Falling to sleep for a long, long time; time travel; visits by time-twisting alien space travelers; and other devices have long been used to bridge the chronological gap between present and future. Other means of accomplishing this feat include dreams, films that show the future, and prophecies or predictions regarding future events. However future becomes present, the formula for writing about futuristic sex remains pretty much the same: (1) show how sex has changed, (2) explain why sex has changed, and (3) show the consequences and the implications that result from the change.
I offered one take on the future of sex in my own short story, "A Stitch in Time Saves Nine." I also suggest a possibility in "A Matter of Pheromones." In the first, a couple is allowed an extension of their lifetimes when the female agrees to have her vagina permanently sutured shut so that she cannot become pregnant and contribute further offspring to the planet's burgeoning, out-of-control population. In the latter, a serum is invented that causes homosexuals to turn pink and lavender whenever, attracted by a member of their own sex, they emit pheromones, making their identification (and assassination) easy for the homophobes who hunt them. The list of Lit erotica's "Sci Fi & Fantasy Stories" indicates the many, many takes on the future of sex that other writers have taken in their tales: alien abduction, cyber sex, the use of supernatural or superhuman sex powers, human-robot and human-cyborg sex, virtual sex, and many, many others.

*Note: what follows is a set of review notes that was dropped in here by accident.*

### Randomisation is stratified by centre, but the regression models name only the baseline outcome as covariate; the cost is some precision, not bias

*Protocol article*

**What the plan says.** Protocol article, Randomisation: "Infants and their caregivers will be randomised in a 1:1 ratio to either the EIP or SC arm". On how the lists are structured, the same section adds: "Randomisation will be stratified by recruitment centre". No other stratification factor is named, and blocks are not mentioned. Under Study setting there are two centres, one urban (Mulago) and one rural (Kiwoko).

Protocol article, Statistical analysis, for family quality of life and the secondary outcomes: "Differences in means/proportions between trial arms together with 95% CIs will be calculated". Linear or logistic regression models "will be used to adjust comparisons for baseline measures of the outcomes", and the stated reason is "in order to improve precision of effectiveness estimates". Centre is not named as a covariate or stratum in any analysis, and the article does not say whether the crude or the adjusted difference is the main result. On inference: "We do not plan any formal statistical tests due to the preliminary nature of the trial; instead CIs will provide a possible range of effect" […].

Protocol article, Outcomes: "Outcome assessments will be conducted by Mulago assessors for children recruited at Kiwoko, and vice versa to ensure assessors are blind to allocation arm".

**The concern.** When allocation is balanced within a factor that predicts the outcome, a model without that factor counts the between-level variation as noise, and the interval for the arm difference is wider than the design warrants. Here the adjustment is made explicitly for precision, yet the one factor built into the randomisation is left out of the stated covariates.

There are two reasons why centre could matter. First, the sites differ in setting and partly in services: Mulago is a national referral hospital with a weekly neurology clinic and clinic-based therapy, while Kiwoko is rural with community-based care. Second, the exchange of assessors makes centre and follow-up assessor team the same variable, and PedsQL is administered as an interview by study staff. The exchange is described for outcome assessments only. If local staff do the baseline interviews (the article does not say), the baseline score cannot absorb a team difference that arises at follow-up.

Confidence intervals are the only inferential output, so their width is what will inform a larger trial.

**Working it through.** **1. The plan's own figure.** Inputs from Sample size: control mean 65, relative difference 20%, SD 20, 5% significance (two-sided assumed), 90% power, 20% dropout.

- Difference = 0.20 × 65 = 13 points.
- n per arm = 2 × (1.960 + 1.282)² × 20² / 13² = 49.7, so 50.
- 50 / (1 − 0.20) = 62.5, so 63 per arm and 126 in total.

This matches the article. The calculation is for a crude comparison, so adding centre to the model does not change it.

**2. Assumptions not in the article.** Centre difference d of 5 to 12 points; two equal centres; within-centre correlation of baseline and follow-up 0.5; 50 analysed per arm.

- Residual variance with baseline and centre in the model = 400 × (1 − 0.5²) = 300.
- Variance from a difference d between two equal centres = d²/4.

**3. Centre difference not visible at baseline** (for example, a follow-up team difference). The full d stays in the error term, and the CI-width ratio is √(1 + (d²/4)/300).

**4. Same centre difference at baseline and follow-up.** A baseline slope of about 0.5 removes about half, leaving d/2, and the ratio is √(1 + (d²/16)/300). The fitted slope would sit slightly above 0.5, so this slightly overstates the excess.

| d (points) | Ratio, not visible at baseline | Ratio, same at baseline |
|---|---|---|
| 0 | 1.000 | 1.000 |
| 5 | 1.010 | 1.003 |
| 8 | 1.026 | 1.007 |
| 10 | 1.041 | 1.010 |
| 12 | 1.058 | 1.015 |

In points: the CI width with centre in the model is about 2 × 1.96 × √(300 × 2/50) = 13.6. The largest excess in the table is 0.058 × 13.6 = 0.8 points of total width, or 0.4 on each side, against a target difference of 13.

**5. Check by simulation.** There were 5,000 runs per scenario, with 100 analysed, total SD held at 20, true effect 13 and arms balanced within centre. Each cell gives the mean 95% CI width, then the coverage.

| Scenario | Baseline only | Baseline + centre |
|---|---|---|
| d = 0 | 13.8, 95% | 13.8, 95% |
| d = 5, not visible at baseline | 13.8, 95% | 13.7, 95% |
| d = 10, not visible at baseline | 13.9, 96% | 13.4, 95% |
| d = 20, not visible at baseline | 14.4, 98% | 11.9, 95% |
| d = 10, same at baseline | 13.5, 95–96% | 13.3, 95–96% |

Maybe you yourself have some ideas of your own concerning the future of sex. If so, maybe you will write an erotic science fiction or fantasy story that explores what it means to be a man or a woman (or both) in a futuristic world, how men and women have change d (physically, emotionally, and otherwise), which sex rules and why, whether there is a third sex to complement the traditional two (and, if so, whether this third sex is comprised of transsexuals, hermaphrodites, or some other sort of sexual hybrid). Maybe uterine, penile, or rectal implants have been added to the treasury of medical miracles (or malpractices), alongside facelifts and face transplants, prosthetic breasts and breast implants, prosthetic penises and penile implants, tummy tucks, and the surgical enhancement of milady (or gentleman's) buttocks. If people can swap bodies, they could live as one sex for six months and as the other for the rest of the year. What if the sexes remain the same, but their gender roles (and the notions associated with such) are reversed? Perhaps an adult will be free to engage in any sort of sex with any other adult at any time and in any place and sex crimes will be discontinued as archaic and barbaric.
The possibilities are endless, indeed, but the future represents an infinite stage upon which to cast our thoughts and enact our prognostications, and writing about the future of sex can be as fun as it is imaginative.
Who knows? It may also turn out to be true!